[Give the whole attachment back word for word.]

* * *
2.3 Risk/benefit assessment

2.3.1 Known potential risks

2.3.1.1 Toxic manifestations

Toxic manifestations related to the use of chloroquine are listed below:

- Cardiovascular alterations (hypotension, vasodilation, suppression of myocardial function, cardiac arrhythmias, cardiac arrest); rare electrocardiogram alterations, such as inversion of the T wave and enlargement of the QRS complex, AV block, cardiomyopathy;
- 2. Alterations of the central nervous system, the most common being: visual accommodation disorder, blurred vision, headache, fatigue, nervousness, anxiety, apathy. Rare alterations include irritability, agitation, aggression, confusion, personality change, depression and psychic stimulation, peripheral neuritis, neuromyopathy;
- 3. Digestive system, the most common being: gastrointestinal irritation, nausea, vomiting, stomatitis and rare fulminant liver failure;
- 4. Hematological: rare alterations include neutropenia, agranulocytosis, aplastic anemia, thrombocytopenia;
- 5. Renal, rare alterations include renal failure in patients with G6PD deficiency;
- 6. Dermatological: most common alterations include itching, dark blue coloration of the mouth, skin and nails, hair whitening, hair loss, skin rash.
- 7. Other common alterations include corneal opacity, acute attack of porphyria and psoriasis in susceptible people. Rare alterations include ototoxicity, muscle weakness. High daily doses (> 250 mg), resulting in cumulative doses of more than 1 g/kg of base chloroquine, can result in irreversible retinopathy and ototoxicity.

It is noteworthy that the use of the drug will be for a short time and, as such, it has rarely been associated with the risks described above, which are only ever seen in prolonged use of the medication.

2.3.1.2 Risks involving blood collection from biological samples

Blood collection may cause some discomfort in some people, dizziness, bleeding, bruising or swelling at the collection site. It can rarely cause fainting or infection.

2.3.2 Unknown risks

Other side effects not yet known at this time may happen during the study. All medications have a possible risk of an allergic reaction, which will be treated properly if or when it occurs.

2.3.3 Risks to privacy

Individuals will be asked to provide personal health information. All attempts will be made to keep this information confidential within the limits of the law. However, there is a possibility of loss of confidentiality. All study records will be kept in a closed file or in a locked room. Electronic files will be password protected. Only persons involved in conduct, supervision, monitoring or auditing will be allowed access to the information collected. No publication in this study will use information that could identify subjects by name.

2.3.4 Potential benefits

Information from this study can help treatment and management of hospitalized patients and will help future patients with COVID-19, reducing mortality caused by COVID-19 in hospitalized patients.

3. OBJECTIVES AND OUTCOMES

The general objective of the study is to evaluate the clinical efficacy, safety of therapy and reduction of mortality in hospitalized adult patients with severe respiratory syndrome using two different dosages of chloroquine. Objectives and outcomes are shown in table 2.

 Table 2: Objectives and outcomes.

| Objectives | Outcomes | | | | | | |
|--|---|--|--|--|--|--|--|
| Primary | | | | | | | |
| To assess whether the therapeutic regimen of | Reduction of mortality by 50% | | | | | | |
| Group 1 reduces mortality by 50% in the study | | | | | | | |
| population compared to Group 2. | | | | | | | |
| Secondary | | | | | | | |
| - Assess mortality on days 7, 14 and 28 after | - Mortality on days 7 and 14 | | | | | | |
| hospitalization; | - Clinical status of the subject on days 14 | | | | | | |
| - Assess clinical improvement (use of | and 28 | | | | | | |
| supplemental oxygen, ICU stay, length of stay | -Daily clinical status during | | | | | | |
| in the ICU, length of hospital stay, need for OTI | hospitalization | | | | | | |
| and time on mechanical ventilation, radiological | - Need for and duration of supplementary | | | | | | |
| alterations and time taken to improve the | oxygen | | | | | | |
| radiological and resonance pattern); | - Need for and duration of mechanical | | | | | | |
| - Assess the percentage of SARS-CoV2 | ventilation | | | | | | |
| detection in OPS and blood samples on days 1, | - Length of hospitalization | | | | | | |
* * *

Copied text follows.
2.3 Risk/benefit assessment

2.3.1 Known potential risks

2.3.1.1 Toxic manifestations

Toxic manifestations related to the use of chloroquine are listed below:

- Cardiovascular alterations (hypotension, vasodilation, suppression of myocardial function, cardiac arrhythmias, cardiac arrest); rare electrocardiogram alterations, such as inversion of the T wave and enlargement of the QRS complex, AV block, cardiomyopathy;
- 2. Alterations of the central nervous system, the most common being: visual accommodation disorder, blurred vision, headache, fatigue, nervousness, anxiety, apathy. Rare alterations include irritability, agitation, aggression, confusion, personality change, depression and psychic stimulation, peripheral neuritis, neuromyopathy;
- 3. Digestive system, the most common being: gastrointestinal irritation, nausea, vomiting, stomatitis and rare fulminant liver failure;
- 4. Hematological: rare alterations include neutropenia, agranulocytosis, aplastic anemia, thrombocytopenia;
- 5. Renal, rare alterations include renal failure in patients with G6PD deficiency;
- 6. Dermatological: most common alterations include itching, dark blue coloration of the mouth, skin and nails, hair whitening, hair loss, skin rash.
- 7. Other common alterations include corneal opacity, acute attack of porphyria and psoriasis in susceptible people. Rare alterations include ototoxicity, muscle weakness. High daily doses (> 250 mg), resulting in cumulative doses of more than 1 g/kg of base chloroquine, can result in irreversible retinopathy and ototoxicity.

It is noteworthy that the use of the drug will be for a short time and, as such, it has rarely been associated with the risks described above, which are only ever seen in prolonged use of the medication.

2.3.1.2 Risks involving blood collection from biological samples

Blood collection may cause some discomfort in some people, dizziness, bleeding, bruising or swelling at the collection site. It can rarely cause fainting or infection.

2.3.2 Unknown risks

Other side effects not yet known at this time may happen during the study. All medications have a possible risk of an allergic reaction, which will be treated properly if or when it occurs.

2.3.3 Risks to privacy

Individuals will be asked to provide personal health information. All attempts will be made to keep this information confidential within the limits of the law. However, there is a possibility of loss of confidentiality. All study records will be kept in a closed file or in a locked room. Electronic files will be password protected. Only persons involved in conduct, supervision, monitoring or auditing will be allowed access to the information collected. No publication in this study will use information that could identify subjects by name.

2.3.4 Potential benefits

Information from this study can help treatment and management of hospitalized patients and will help future patients with COVID-19, reducing mortality caused by COVID-19 in hospitalized patients.

3. OBJECTIVES AND OUTCOMES

The general objective of the study is to evaluate the clinical efficacy, safety of therapy and reduction of mortality in hospitalized adult patients with severe respiratory syndrome using two different dosages of chloroquine. Objectives and outcomes are shown in table 2.

 Table 2: Objectives and outcomes.

| Objectives | Outcomes | | | | | | |
|--|---|--|--|--|--|--|--|
| Primary | | | | | | | |
| To assess whether the therapeutic regimen of | Reduction of mortality by 50% | | | | | | |
| Group 1 reduces mortality by 50% in the study | | | | | | | |
| population compared to Group 2. | | | | | | | |
| Secondary | | | | | | | |
| - Assess mortality on days 7, 14 and 28 after | - Mortality on days 7 and 14 | | | | | | |
| hospitalization; | - Clinical status of the subject on days 14 | | | | | | |
| - Assess clinical improvement (use of | and 28 | | | | | | |
| supplemental oxygen, ICU stay, length of stay | -Daily clinical status during | | | | | | |
| in the ICU, length of hospital stay, need for OTI | hospitalization | | | | | | |
| and time on mechanical ventilation, radiological | - Need for and duration of supplementary | | | | | | |
| alterations and time taken to improve the | oxygen | | | | | | |
| radiological and resonance pattern); | - Need for and duration of mechanical | | | | | | |
| - Assess the percentage of SARS-CoV2 | ventilation | | | | | | |
| detection in OPS and blood samples on days 1, | - Length of hospitalization | | | | | | |